Team colors are big part of following the action

Brain sees as one object players dressed the same


From the cover How do soccer fans keep track of the players as they sprint back and forth between the goal boxes during a World Cup match?

They look for the colored uniforms, of course.

As obvious as the answer seems, the question has mystified scientists since the early 1990s. That's when researchers discovered that most of us can only concentrate our attention on three objects at a time, a finding that raised questions about our ability to follow sporting events such as soccer, football and lacrosse - with up to two dozen players ranging the field.

Now a team of researchers at the Johns Hopkins University says it may have discovered what it is about colored uniforms that helps spectators and players make sense of sporting events.

Their findings suggest that same-color uniforms allow the mind to treat a soccer team's 11 on-field players as if they were a single entity, said Justin Halberda, an assistant professor of psychology who led the research team.

"It helps us watch the blue-shirted French players and - formerly - the white-shirted U.S. players," Halberda said. "Even though there are many players on sports teams, we can attend to them as if they were a single thing. Without that ability we would be stuck being able to attend to only three players at one time."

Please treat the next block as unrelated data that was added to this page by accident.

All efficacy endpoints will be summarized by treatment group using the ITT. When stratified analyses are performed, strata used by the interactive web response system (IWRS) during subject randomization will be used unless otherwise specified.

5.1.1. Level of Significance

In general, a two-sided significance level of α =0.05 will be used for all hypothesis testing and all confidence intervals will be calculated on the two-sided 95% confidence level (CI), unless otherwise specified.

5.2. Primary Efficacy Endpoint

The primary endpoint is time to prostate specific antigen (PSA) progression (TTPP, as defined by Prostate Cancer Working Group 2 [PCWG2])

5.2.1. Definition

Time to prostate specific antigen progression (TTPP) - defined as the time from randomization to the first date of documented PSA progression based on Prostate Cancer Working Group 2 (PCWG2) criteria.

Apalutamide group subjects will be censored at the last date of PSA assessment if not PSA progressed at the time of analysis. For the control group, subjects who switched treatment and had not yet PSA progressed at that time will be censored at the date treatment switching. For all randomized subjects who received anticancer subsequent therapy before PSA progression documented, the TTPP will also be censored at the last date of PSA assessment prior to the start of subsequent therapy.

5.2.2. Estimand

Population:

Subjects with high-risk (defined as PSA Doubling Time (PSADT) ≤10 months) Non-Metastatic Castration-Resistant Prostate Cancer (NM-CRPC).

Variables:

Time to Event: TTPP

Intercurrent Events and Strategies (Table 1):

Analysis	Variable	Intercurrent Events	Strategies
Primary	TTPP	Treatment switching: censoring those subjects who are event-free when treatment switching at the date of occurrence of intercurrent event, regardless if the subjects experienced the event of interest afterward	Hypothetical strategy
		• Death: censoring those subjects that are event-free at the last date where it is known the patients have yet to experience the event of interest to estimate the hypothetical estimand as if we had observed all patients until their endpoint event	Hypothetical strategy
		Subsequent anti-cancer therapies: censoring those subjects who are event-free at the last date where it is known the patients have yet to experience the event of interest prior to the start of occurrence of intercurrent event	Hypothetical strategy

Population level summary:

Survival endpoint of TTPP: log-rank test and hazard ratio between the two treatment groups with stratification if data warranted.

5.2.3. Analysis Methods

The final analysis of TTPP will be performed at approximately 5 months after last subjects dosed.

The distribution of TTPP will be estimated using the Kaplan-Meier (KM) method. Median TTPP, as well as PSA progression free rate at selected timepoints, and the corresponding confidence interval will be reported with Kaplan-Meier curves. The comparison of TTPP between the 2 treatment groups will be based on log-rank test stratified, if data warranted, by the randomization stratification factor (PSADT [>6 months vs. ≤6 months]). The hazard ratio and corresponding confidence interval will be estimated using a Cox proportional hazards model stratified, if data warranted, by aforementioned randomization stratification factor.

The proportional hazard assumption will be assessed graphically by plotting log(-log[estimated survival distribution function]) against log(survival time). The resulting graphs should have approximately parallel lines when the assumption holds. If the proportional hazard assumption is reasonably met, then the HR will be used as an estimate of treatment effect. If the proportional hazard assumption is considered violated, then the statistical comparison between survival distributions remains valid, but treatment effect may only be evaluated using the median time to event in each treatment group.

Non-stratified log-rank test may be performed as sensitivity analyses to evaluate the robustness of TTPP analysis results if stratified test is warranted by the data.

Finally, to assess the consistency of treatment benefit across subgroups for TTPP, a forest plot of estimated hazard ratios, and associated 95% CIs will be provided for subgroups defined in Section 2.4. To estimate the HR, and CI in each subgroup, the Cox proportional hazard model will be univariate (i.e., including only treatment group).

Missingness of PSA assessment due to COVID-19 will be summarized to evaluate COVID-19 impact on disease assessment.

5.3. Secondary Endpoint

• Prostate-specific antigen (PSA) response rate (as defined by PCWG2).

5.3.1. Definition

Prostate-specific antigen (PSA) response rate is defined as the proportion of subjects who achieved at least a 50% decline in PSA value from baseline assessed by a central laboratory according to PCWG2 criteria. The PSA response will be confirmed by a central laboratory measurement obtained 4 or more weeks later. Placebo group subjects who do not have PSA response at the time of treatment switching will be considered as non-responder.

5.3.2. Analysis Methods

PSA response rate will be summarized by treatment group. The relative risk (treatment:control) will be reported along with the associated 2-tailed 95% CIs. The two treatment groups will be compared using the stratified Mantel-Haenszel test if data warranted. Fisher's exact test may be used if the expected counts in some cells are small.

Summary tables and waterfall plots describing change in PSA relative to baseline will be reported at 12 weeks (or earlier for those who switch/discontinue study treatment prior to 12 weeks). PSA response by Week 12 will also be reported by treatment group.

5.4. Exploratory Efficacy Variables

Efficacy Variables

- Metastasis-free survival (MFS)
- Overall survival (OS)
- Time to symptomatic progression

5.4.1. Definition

The group's discovery could someday find application in endeavors as varied as video game design, military strategy and education.

Although we are limited to focusing on three objects, or three groups of objects, our focus of attention shifts so quickly that we are unaware of the limit, Halberda said.

"If we weren't able to do it within a split second, it would feel very effortful to move around the world and use this information," he said.

To test human ability to pay attention to groups of colored objects, the Hopkins researchers asked volunteers to guess at the number of dots of a certain color that flashed on a computer screen. The dots on the screen were visible for only a split second during each trial, and their number varied from 1 to 35.

When the dots were all the same color, the volunteers were able to make a fairly accurate guess at their number. And, when two or three colors of dots were intermixed, most volunteers were still able to pick out dots of a pre-specified color and accurately guess their number.

But when the researchers presented the participants with four or more groups of colored dots, the challenge became too complex. Most participants' ability to enumerate the different groups declined significantly.

Halberda was surprised at the outcome.

"Previous work has shown that all of us only attend to about three objects at one time," he said. "This is the first time we have found a way to figure out how humans get around that limit."

The results suggest people can separate out and focus on three different sets of objects simultaneously, he said. In addition to explaining why teams wear the same color of uniforms, the three-group limit on attention meshes nicely with the three-object limit that scientists turned up in the '90s, Halberda said. It suggests that color is a cue the human mind uses to create sets - groups of objects that share one or more characteristics.